In her Introduction to the 2013 re-publication of Charles Darwin’s The Descent of Man and Selection in Relation to Sex (in the series Wordsworth Classics of World Literature) Janet Browne of Harvard University doesn’t duck the evidence ‘he (Darwin) believed that sexual selection fostered inbuilt male superiority …In early human societies, the necessities of survival, he argued, would result in men becoming physically stronger than women and their intelligence and mental faculties improving beyond those of women’ (p. xxi). It seems likely that in this respect Darwin was assuming a lot , rather than his ideas being a product of in-depth research across the animal kingdom, after all by 1871 Darwin had very little archaeological evidence to go on compared with today. Yet again we have to evaluate Darwin’s contribution to science in the context of being a ‘man of his time’, as we all are to a greater or lesser extent.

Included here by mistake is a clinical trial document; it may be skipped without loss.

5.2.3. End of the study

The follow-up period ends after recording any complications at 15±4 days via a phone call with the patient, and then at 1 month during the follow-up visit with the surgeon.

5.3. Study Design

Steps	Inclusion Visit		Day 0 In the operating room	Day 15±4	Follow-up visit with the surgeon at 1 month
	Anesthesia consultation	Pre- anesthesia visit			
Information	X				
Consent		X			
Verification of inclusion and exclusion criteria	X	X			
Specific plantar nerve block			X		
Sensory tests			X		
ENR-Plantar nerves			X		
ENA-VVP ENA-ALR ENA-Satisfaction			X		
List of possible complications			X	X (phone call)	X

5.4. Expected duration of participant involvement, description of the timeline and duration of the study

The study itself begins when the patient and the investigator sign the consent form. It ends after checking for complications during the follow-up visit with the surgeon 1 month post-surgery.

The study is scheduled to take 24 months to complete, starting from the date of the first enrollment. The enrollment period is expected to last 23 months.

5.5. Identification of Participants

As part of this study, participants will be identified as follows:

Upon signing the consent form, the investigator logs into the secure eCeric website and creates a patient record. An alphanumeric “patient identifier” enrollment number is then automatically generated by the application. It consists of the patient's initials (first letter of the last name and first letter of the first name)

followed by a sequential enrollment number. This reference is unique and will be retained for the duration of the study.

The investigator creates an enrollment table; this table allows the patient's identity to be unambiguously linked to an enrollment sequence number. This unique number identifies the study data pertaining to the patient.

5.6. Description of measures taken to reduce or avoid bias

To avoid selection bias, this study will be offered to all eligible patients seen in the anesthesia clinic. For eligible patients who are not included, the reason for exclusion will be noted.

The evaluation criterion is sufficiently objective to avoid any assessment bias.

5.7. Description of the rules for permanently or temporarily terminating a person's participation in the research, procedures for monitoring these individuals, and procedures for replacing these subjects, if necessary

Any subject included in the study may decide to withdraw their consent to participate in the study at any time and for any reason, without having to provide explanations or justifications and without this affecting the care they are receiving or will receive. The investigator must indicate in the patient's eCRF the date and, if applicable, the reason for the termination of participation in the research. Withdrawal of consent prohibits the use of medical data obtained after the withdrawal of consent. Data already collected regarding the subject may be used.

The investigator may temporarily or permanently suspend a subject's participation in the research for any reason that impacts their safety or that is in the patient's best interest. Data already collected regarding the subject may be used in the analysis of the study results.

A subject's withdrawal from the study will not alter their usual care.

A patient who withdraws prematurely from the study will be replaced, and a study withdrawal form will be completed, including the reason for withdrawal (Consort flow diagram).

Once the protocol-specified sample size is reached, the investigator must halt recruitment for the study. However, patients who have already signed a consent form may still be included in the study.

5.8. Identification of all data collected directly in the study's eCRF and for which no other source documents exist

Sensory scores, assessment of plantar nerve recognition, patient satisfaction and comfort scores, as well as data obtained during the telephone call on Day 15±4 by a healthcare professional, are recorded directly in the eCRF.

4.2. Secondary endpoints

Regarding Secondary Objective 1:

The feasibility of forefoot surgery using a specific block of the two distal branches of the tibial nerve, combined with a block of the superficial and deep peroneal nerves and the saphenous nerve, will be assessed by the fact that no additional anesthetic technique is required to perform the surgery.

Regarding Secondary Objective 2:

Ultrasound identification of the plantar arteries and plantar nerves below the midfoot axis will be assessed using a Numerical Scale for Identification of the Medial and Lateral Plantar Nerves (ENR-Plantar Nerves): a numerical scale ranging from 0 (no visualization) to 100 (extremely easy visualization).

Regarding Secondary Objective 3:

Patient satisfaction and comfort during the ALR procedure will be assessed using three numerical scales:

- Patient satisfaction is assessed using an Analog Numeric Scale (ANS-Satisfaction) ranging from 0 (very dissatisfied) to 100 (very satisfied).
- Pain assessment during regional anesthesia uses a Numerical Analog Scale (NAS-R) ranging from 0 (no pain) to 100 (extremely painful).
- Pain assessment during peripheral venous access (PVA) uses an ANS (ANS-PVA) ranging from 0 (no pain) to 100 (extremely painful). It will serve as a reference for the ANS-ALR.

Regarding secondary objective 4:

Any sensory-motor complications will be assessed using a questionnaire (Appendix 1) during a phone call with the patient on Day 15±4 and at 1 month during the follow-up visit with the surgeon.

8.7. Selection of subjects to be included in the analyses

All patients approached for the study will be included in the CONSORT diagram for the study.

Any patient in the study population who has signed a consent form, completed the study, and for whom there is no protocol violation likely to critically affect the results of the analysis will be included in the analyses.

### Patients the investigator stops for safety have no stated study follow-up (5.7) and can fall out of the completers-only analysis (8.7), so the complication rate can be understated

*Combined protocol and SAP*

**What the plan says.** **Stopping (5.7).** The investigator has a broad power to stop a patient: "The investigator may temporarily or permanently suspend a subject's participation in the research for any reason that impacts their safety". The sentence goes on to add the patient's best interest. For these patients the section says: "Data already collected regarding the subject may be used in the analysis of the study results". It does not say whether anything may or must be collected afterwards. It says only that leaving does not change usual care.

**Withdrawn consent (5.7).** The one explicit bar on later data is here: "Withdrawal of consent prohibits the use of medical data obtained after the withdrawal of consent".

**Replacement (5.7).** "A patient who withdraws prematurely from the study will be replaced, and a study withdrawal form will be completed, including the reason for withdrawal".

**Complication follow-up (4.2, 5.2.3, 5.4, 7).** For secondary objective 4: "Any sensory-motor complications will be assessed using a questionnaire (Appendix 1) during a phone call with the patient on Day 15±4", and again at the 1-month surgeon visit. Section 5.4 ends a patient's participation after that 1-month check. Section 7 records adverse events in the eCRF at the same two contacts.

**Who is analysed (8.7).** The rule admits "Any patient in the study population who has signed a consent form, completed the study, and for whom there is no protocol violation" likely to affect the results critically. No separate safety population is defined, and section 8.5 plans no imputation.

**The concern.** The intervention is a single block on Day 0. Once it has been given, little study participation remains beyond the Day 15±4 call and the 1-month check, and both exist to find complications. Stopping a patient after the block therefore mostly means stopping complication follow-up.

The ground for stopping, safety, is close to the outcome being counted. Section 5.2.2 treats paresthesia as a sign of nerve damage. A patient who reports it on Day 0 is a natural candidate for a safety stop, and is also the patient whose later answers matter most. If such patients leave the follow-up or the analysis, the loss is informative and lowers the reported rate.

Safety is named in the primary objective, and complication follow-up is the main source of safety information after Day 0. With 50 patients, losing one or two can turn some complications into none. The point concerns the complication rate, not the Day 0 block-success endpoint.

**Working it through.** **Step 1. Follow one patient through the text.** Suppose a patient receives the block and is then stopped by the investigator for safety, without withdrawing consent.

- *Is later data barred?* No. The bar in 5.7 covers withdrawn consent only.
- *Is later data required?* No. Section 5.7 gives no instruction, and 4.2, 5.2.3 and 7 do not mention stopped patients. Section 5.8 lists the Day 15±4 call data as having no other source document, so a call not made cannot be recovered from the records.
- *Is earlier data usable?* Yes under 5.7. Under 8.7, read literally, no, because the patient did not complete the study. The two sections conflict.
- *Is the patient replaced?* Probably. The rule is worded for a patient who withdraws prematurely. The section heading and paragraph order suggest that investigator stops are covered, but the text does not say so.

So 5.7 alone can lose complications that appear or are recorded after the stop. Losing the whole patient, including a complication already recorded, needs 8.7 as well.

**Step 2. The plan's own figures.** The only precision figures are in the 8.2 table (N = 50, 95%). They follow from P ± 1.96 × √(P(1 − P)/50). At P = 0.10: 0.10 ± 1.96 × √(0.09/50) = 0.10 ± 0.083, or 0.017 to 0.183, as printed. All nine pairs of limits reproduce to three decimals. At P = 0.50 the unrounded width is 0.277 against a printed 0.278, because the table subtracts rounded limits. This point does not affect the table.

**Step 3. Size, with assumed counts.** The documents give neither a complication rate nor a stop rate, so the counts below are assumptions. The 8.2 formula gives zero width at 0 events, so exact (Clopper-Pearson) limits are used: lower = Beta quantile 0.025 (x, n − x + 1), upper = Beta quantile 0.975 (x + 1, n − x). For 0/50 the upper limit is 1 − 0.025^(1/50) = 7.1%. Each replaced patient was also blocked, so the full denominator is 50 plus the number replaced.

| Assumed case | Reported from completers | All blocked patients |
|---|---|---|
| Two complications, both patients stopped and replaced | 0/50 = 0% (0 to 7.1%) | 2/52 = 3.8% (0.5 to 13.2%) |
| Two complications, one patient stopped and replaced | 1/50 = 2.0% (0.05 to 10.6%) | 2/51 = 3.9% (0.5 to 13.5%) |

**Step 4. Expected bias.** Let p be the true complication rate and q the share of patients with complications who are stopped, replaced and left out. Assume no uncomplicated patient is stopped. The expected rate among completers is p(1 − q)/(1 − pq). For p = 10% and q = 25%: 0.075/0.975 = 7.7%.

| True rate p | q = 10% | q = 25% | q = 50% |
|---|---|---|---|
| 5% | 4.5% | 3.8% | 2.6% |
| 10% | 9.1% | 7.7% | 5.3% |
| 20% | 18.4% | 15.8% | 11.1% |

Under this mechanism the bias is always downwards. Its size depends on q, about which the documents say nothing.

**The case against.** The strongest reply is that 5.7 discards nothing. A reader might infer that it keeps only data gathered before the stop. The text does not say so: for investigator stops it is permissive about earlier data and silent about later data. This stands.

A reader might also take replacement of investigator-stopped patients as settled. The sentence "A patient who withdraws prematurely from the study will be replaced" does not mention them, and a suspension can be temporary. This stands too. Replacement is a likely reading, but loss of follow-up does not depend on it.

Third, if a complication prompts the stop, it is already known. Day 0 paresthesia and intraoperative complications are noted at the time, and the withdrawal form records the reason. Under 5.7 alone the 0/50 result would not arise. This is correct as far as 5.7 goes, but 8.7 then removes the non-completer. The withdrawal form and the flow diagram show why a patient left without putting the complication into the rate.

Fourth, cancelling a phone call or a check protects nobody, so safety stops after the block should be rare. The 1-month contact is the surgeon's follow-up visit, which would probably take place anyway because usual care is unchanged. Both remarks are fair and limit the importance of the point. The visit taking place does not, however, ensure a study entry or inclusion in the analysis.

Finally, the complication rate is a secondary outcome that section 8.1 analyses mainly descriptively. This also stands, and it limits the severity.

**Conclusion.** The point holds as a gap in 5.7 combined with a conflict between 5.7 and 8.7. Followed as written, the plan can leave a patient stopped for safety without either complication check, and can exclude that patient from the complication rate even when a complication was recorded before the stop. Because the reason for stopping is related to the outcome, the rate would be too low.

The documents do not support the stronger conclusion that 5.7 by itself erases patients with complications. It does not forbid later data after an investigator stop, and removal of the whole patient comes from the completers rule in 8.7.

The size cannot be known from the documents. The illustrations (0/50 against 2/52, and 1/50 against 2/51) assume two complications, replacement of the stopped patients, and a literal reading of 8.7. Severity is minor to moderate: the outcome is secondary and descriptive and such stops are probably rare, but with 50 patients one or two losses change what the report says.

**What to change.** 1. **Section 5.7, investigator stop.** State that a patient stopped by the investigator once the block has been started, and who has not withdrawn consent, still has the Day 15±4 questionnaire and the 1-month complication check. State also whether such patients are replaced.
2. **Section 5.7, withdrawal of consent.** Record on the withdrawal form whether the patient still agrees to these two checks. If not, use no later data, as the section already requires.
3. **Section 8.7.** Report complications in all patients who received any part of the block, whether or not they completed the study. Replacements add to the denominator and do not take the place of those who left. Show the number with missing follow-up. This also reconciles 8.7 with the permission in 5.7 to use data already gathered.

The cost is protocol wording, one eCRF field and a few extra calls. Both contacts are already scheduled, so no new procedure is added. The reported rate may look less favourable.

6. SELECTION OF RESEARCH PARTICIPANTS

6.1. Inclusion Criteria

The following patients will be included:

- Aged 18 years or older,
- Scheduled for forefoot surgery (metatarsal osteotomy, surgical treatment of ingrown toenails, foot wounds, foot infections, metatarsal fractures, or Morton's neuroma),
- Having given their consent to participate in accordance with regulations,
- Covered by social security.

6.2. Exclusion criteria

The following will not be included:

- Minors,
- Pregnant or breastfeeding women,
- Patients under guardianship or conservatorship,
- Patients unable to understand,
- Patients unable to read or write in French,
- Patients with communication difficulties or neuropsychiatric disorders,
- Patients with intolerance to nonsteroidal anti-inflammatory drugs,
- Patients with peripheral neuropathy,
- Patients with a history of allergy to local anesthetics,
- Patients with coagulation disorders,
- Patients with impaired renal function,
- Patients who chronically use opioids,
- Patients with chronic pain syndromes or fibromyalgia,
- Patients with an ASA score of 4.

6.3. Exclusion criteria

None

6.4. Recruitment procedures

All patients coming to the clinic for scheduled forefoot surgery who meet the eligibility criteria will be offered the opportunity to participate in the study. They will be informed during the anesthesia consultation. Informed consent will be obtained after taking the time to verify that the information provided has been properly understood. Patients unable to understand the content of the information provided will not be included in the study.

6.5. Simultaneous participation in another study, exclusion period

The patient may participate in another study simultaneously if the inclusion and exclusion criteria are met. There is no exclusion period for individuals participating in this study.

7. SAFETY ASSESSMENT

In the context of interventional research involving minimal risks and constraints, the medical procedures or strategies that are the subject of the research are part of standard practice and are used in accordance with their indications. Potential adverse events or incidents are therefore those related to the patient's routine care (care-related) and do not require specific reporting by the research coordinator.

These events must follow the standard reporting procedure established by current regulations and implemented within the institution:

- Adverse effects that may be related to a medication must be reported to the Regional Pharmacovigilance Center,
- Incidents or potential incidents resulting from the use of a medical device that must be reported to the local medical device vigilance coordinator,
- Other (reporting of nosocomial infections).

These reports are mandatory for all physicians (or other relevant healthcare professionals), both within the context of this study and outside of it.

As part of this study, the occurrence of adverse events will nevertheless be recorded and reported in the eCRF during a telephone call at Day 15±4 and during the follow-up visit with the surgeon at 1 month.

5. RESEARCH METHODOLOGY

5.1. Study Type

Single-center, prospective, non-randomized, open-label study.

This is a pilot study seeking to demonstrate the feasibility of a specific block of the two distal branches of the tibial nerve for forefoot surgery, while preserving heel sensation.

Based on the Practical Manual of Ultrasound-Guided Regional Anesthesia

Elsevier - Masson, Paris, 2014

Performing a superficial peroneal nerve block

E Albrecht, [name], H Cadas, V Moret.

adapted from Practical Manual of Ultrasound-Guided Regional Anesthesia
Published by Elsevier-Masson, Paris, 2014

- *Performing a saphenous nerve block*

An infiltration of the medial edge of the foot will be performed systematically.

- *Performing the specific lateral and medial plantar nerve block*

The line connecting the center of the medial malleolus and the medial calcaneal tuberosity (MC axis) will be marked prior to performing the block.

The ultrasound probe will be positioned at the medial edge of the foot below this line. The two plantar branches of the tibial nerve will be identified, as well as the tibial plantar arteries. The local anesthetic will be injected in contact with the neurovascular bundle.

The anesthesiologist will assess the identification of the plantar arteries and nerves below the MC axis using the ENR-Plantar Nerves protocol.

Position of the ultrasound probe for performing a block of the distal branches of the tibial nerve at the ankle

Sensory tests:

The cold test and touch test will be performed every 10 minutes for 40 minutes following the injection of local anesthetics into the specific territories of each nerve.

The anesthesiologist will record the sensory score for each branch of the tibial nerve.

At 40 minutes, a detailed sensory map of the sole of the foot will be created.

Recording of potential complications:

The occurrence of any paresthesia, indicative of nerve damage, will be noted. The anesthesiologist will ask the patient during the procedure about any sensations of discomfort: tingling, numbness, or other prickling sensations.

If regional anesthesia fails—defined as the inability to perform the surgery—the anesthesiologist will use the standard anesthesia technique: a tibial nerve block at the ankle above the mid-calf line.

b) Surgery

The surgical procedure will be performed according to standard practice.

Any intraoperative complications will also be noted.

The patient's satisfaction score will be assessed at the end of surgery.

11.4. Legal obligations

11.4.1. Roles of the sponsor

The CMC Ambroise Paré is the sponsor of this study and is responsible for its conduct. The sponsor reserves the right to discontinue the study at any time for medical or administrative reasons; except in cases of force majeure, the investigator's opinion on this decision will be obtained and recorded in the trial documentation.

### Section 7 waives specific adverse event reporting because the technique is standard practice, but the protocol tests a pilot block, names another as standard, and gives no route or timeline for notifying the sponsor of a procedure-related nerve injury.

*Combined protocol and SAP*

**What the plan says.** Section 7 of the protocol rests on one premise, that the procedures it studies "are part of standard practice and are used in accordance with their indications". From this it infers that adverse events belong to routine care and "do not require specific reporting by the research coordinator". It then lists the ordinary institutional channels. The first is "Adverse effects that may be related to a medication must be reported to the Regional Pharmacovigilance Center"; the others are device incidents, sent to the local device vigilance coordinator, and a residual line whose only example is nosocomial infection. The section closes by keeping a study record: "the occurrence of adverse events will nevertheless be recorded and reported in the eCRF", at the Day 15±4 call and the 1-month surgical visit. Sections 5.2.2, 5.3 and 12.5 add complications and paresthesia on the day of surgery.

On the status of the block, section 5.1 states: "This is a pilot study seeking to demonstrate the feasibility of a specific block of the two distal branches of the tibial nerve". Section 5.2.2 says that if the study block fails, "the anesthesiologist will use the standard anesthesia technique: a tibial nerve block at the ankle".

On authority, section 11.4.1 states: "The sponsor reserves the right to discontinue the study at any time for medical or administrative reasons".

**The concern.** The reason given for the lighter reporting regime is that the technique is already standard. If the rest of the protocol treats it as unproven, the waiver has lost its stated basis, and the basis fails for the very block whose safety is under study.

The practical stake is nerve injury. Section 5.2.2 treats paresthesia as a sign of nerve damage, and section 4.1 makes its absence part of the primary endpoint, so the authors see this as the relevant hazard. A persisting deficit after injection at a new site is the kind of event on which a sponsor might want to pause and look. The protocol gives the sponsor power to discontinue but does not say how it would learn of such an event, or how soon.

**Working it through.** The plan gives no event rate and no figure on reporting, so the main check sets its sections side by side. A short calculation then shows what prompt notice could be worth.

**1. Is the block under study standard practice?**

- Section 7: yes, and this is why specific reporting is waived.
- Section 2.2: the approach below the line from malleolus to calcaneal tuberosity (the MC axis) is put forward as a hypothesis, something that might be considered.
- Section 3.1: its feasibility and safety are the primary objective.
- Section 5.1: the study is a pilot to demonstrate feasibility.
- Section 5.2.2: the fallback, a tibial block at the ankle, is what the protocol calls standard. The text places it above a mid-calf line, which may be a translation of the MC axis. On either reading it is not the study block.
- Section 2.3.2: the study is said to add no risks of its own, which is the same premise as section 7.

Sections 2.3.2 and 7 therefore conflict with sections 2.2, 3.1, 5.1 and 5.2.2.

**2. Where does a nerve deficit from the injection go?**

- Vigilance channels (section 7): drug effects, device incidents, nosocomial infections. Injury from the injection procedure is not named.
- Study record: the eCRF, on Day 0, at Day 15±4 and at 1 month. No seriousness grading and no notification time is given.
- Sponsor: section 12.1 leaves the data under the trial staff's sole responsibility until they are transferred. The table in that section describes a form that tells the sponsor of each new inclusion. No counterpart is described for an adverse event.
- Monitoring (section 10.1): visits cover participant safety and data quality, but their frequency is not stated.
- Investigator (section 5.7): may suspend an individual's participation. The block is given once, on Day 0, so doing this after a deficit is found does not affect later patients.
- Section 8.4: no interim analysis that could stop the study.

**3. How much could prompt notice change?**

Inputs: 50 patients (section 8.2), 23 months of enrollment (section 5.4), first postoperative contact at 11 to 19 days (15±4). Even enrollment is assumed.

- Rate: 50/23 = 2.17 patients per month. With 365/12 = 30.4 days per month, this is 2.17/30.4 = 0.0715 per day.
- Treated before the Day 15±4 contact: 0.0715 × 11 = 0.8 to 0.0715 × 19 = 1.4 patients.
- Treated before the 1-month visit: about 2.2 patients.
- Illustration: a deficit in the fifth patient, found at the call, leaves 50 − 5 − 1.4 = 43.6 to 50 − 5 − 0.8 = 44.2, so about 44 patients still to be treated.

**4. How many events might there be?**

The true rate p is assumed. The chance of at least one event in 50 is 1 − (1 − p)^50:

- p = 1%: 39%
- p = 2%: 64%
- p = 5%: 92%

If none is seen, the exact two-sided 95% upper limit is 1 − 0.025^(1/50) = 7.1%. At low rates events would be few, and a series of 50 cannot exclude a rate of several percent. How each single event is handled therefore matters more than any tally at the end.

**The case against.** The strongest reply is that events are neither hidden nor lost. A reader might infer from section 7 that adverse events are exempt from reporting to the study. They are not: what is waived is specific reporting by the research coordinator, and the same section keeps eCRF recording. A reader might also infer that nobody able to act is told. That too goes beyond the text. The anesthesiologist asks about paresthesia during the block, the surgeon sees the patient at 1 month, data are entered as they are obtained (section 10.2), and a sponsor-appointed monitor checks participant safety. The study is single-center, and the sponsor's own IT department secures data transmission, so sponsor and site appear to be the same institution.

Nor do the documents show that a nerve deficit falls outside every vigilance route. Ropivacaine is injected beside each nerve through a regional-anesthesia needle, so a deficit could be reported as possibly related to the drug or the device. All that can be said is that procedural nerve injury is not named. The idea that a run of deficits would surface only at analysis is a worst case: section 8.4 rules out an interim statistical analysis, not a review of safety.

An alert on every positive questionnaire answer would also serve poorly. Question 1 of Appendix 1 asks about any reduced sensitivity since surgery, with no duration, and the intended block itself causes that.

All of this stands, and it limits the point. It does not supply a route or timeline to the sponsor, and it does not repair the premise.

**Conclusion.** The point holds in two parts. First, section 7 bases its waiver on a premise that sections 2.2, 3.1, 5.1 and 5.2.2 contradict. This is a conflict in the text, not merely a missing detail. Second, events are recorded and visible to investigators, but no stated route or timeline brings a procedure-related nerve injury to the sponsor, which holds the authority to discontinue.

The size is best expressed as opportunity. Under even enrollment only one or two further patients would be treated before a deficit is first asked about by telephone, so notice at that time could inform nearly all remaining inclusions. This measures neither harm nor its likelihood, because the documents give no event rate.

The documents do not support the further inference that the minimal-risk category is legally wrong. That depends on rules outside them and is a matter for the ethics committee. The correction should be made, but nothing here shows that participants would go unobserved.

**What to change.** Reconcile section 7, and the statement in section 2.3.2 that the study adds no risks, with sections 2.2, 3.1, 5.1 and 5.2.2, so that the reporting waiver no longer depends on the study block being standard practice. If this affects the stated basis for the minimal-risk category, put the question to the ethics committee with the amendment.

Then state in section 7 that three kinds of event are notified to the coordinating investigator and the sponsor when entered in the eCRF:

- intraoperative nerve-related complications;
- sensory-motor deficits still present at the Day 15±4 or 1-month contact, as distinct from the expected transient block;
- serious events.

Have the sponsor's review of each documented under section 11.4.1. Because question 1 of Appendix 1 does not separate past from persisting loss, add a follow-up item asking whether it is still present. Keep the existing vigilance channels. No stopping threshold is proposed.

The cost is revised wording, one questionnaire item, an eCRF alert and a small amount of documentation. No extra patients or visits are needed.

As might be expected Browne also records that ‘After publication, early feminists and suffragettes bitterly attacked this doctrine, feeling that women were being ‘naturalised’ by biology into a secondary, submissive role’ (p. xxi). As with some other social mind-set reforms I have seen a great change in such attitudes even in my lifetime.